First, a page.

Campaigns designed to stop young people ‘bolting’ drinks can be ineffective and can even make them more likely to do it, new research suggests.
Dear E. Jean: How can things just go “poof”? The guy I fell for, not just any guy—the guy—met someone else and my heart broke into tiny pieces. I’ve tried so hard to move on, but it’s as if the universe does not want me to let go of him. It seems to be sending signs everywhere, reminding me of him—of us. Does this mean we are destined to be together? Is the universe telling me something? —I Want to Believe!
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Believe, My Earth Girl: As a woman who has traveled 72 times around the sun and who is, at this very moment, drinking a Kir Royale and joyriding across the cosmos at 1.3 million mph (the speed at which our galaxy is flying), I am infinitely well qualified to advise you whether the universe is telling you something—or not.
But first, you must answer a question:
The heart—the one that “broke into tiny pieces”—is it still beating?
It is? Good. That heart is made of carbon, nitrogen, oxygen, and other atomic elements. And those atoms were made by stars exploding long ago, when the universe was young and moody. Indeed, not only your heart but your mind is made of stardust. The astronomer Carl Sagan said, “We are a way for the universe to know itself. Some part of our being knows this is where we came from. We long to return. And we can, because the cosmos is also within us. We’re made of star stuff.”
Do you grok, my girl? In the most far out, Queenhell way, the universe is sending you signs, as you are the one seeing the patterns, decoding the signals, and making sure they’re signed, sealed, and delivered to you.
When you change, the signs you see the universe sending you will change. Thus, the best way to move on is to meet some new chaps and throw the cosmos into a paroxysm of confused delight. Good luck! Let us know how your astrophysical experiments are going.
This letter is from the E. Jean archive.
Having a child is a deeply personal decision. It’s also one that is complicated by societal (read: patriarchal) pressures–women are socialized to be caretakers, to believe that motherhood is an inherent part of womanhood. (There’s an entire slogan on Etsy saying that “only the best moms get promoted to grandmas,” as if a child’s choice to have children is a comment on one’s parenting.) Still, can you really tell your own mother to stay out of it?
Bea Arthur, a therapist and psychologist, says it’s important to understand where parents are coming from. “Being from Ghana, family is really important in our culture,” she says of her own parents, “so if you have kids, your kids take care of you because there’s no social security. So my mom is like, ‘I just want someone to take care of you.’ I know where they’re coming from, but that’s the only way they understand emotional support.”
She cautions not to confuse the goal of acceptance with validation. “This generation was encouraged to be very expressive, and they feel like ‘you need to hear me and validate me,” she said. “And parents are from different generations, different worlds it can feel like. So you need to see how you can talk to each other and relate to each other beyond these conditions. Can you still love each other, even if you don’t agree with what the other one wants?”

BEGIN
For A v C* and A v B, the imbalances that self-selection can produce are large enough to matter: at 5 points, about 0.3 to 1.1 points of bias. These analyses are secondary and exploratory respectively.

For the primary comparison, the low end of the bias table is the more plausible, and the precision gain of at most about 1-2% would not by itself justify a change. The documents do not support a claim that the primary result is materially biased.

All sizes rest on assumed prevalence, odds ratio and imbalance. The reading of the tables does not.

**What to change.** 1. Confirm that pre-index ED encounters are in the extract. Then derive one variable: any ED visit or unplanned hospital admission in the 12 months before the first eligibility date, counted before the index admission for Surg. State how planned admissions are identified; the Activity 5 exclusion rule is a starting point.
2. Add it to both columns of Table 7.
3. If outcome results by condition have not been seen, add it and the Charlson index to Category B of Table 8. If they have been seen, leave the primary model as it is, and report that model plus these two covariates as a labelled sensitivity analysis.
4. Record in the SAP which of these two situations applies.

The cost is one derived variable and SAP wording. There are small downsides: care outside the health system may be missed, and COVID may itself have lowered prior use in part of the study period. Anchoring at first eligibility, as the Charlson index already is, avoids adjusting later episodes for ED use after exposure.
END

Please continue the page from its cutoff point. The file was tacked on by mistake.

Some moms will recognize that having children is a personal choice. For Jill, 30, who is single and genderqueer, the conversation has been relatively easy. “She’s always been very understanding and accepting of my position about having kids, even though I know she’d love to have a grandchild. But she always reiterates that it’s 100% my choice, and has told me that it’s better to regret not having kids than it is to regret having them.”
Kat’s mom was also supportive, even though “there might have been some surprise, because I enjoy kids generally.” But she advises spinning the news as a positive choice you’ve made about your own life, rather than an experience you’ll be deprived of. “Moms like knowing their kids are happy. If you can show her you’ve made a choice that makes you feel excited about your future and content in the present, she’s likely to get on board.” Arthur agrees, saying if you “lead with why it’s about for you, and why it’s not about them,” and that you’re telling them this because you value honesty in your relationship. They may not take it as personally.
“It would probably help if we all worked a little harder to keep each others’ context in mind.”
But for moms who do take the choice personally, it’s important to remember that their reaction is Not About You. When Haley brings up her and her partner’s disinterest in parenthood to their mothers, she says it’s usually met with an eye roll or anxiety about not having grandkids. But she says firm, hoping her mother will realize that “no one is out here choosing to not have kids because they want to spite or victimize their parents, or because they don’t like children. Children are expensive, heart-wrenching, lovely, fulfilling nightmares. They aren’t for everyone, even perfect adjusted adults who generally like children.”
In general, though, understand that you may not agree. “It would probably help if we all worked a little harder to keep each others’ context in mind. The world that I’m in is very different than what my mom was navigating when she had my sister and I,” said Alison. And it’s possible to help your mother deal with her disappointment or shock without succumbing to pressure. “You may not be able to keep your mom from guilting you over your choice, but that doesn’t mean it’s the wrong one for you,” says Haley. “Be gentle with moms, and yourself—everyone’s lives look different.”